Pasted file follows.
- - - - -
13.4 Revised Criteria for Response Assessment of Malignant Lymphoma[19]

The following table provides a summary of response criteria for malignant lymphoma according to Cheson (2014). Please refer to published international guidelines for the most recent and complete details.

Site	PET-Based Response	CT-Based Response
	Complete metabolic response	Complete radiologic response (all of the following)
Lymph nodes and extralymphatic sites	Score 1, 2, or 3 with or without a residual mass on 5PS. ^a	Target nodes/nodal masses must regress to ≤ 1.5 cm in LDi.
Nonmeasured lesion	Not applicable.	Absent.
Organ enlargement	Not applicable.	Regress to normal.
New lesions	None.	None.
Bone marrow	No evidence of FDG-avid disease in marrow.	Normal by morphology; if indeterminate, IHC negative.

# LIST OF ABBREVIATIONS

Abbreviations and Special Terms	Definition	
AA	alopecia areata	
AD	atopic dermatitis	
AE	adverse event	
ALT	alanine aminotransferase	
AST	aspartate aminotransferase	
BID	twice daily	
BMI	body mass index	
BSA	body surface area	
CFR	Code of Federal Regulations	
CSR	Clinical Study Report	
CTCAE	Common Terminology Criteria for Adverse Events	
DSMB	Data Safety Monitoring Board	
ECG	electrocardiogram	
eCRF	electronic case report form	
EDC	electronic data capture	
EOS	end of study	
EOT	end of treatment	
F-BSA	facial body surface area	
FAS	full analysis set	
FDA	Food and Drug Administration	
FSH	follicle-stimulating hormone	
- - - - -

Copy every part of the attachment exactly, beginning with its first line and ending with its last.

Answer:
13.4 Revised Criteria for Response Assessment of Malignant Lymphoma[19]

The following table provides a summary of response criteria for malignant lymphoma according to Cheson (2014). Please refer to published international guidelines for the most recent and complete details.

Site	PET-Based Response	CT-Based Response
	Complete metabolic response	Complete radiologic response (all of the following)
Lymph nodes and extralymphatic sites	Score 1, 2, or 3 with or without a residual mass on 5PS. ^a	Target nodes/nodal masses must regress to ≤ 1.5 cm in LDi.
Nonmeasured lesion	Not applicable.	Absent.
Organ enlargement	Not applicable.	Regress to normal.
New lesions	None.	None.
Bone marrow	No evidence of FDG-avid disease in marrow.	Normal by morphology; if indeterminate, IHC negative.

# LIST OF ABBREVIATIONS

Abbreviations and Special Terms	Definition	
AA	alopecia areata	
AD	atopic dermatitis	
AE	adverse event	
ALT	alanine aminotransferase	
AST	aspartate aminotransferase	
BID	twice daily	
BMI	body mass index	
BSA	body surface area	
CFR	Code of Federal Regulations	
CSR	Clinical Study Report	
CTCAE	Common Terminology Criteria for Adverse Events	
DSMB	Data Safety Monitoring Board	
ECG	electrocardiogram	
eCRF	electronic case report form	
EDC	electronic data capture	
EOS	end of study	
EOT	end of treatment	
F-BSA	facial body surface area	
FAS	full analysis set	
FDA	Food and Drug Administration	
FSH	follicle-stimulating hormone	